Steelworkers Move to End 6-Month Special Metal Strike – Denver Starbucks Workers Strike – Western PA Nurses to Strike

Special Metals steelworkers on the picket line in Huntington, West Virginia (@HeyJohnRussell)


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Starbucks Workers Strike in Denver

With over 118 Starbucks stores moving to unionize since December, Starbucks continues to fire union organizers and dig deeper into a fight movement. 

But workers in Denver, Colorado, are fighting back. Today they striked over unfair labor practices that they called “retaliatory and intimidating.” 

“We are striking today to call attention to Starbuck’s retaliatory and intimidating actions, including but not limited to: cutting hours, thus threatening livelihoods and access to (benefits such as) schooling and insurance; baseless final warnings for (alleged violations of) vague and inconsistently enforced policies, and spying on and otherwise monitoring pro-union partners and their activities,” Starbucks shift supervisor Michaela Sellaro said in a statement. 

For more, check out Denver CBS. 

West Virginia Special Metals Workers May End 6-Month Strike 

For six months, 450 workers have been on strike against the Warren Buffet-owned Special Metals in Huntington, West Virginia. (See Payday’s coverage from the picket lines in November.)

Now, union leadership is encouraging the workers, members of the Steelworkers union, to vote on Sunday for a tentative agreement to end the six-month-long strike, warning them that if they don’t, Special Metals could permanently idle the plant.

In a letter to the strikers, International United Steelworkers President Tom Conway added: “As in all strikes, the toll that it begins to take on our families after an extended period can be brutal and the union has to take an honest look and evaluate whether the cost of continuing the strike, when weighed against the terms of the proposed settlement offer, are worth the risk and continued hardship to our members and their families. I believe we are at that point.” 

For more, check out WSAZ. 

MLB Commissioner Rob Manfred Cites Roles of Fans Supporting Players Union 

Yesterday MLB and the Players’ Union signed a new collective bargaining agreement, ending a more than three-month lockout.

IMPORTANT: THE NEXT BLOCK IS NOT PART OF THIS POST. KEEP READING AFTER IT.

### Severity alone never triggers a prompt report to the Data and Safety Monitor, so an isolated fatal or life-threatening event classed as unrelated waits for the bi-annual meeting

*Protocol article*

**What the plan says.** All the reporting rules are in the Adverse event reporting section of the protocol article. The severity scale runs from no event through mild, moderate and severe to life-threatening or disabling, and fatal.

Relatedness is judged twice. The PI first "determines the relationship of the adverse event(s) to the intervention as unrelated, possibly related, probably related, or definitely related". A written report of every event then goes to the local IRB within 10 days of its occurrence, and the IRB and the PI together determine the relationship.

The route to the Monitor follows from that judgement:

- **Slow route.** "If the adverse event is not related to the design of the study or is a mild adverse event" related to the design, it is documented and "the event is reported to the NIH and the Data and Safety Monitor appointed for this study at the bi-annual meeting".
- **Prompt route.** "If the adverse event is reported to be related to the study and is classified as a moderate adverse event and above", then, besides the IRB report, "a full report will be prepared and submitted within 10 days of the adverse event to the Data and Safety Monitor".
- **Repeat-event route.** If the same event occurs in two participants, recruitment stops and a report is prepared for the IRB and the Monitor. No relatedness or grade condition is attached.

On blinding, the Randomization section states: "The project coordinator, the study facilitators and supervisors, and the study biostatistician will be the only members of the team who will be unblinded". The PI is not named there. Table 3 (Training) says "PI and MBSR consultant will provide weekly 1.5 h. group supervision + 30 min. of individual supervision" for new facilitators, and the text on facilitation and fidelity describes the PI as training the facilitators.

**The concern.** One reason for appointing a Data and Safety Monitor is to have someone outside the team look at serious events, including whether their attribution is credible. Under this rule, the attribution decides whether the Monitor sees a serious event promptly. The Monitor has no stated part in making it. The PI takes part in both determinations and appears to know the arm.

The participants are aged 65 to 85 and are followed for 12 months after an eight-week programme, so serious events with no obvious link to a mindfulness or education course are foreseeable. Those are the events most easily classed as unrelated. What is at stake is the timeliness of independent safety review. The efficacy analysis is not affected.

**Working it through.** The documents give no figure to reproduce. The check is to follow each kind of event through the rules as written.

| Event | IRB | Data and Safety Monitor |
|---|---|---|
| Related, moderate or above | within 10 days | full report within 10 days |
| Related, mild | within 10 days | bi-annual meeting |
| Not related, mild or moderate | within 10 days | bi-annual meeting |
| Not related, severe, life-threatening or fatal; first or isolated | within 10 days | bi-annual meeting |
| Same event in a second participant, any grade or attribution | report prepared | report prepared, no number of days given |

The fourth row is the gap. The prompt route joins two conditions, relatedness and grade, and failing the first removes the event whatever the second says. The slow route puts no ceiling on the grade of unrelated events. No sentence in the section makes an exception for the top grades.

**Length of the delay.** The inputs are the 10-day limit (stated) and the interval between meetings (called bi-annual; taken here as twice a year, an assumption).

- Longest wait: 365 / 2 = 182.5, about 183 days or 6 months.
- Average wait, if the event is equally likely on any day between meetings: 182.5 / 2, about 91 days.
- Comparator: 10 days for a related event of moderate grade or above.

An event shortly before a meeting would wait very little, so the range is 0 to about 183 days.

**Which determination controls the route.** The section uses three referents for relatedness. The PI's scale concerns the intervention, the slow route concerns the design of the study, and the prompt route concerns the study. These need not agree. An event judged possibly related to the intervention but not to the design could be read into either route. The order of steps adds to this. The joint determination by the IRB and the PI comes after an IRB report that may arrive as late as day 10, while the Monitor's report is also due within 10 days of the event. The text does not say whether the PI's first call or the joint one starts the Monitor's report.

While a public poll by Morning Consult showed fans supported players by a margin of 2-1 (reversing trends from the last four decades when fans rallied against the players’ unions), one factor cited by MLB Commissioner Rob Manfred was the role of social media. From Chelsea Janes The The Washington Post: 

“ ‘Social media has completely changed the interaction between rank-and-file and union leadership. It allows for a lot more active participation. That can have plusses and minuses to it,’ [Manfred] said, echoing concerns expressed by baseball officials privately over the past few weeks about the way players’ minds changed about various facets of proposals once they saw public reaction to them.”

For more, check out The Washington Post. 

Western PA Nurses to Strike on Sunday
This Sunday, in nearby Armstrong County, Pennsylvania, 220 nurses are expected to begin striking. In the past year, the union has lost more than 40 members of its bargaining unit because of high turnover. Nurses say they are striking to lower workloads and create sustainable working conditions. 

“Nurses are fleeing the bedside not because we don’t like being caregivers. We love our patients and our role as their advocates,” nurse Cassie Wood, a resident nurse and president of ACMH Nurses United, told the Tribune-Review. “What we don’t like is feeling that the skill, experience, and commitment we bring to the job every day are grossly undervalued. That means that patient care is undervalued.”

For more, check out the Tribune-Review.

News & Strikes Happening Elsewhere

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About the Author

Mike Elk
Mike Elk is an Emmy-nominated labor reporter and alumni of the Guardian. In addition to filing nearly 2,000 stories from 46 states, Elk traveled with Lula from Sáo Bernando do Campos all the way to the Oval Office in the White House. Credited by the Washington Post for being the first reporter to track the strike wave systematically, Elk started Payday Report using his NLRB settlement from being illegally fired for union organizing in 2015. He lives in his hometown of Pittsburgh and works frequently in Rio de Janeiro, where he attended college at PUC-Rio. He speaks both Portuguese and Pittsburghese fluently. His email is [email protected]

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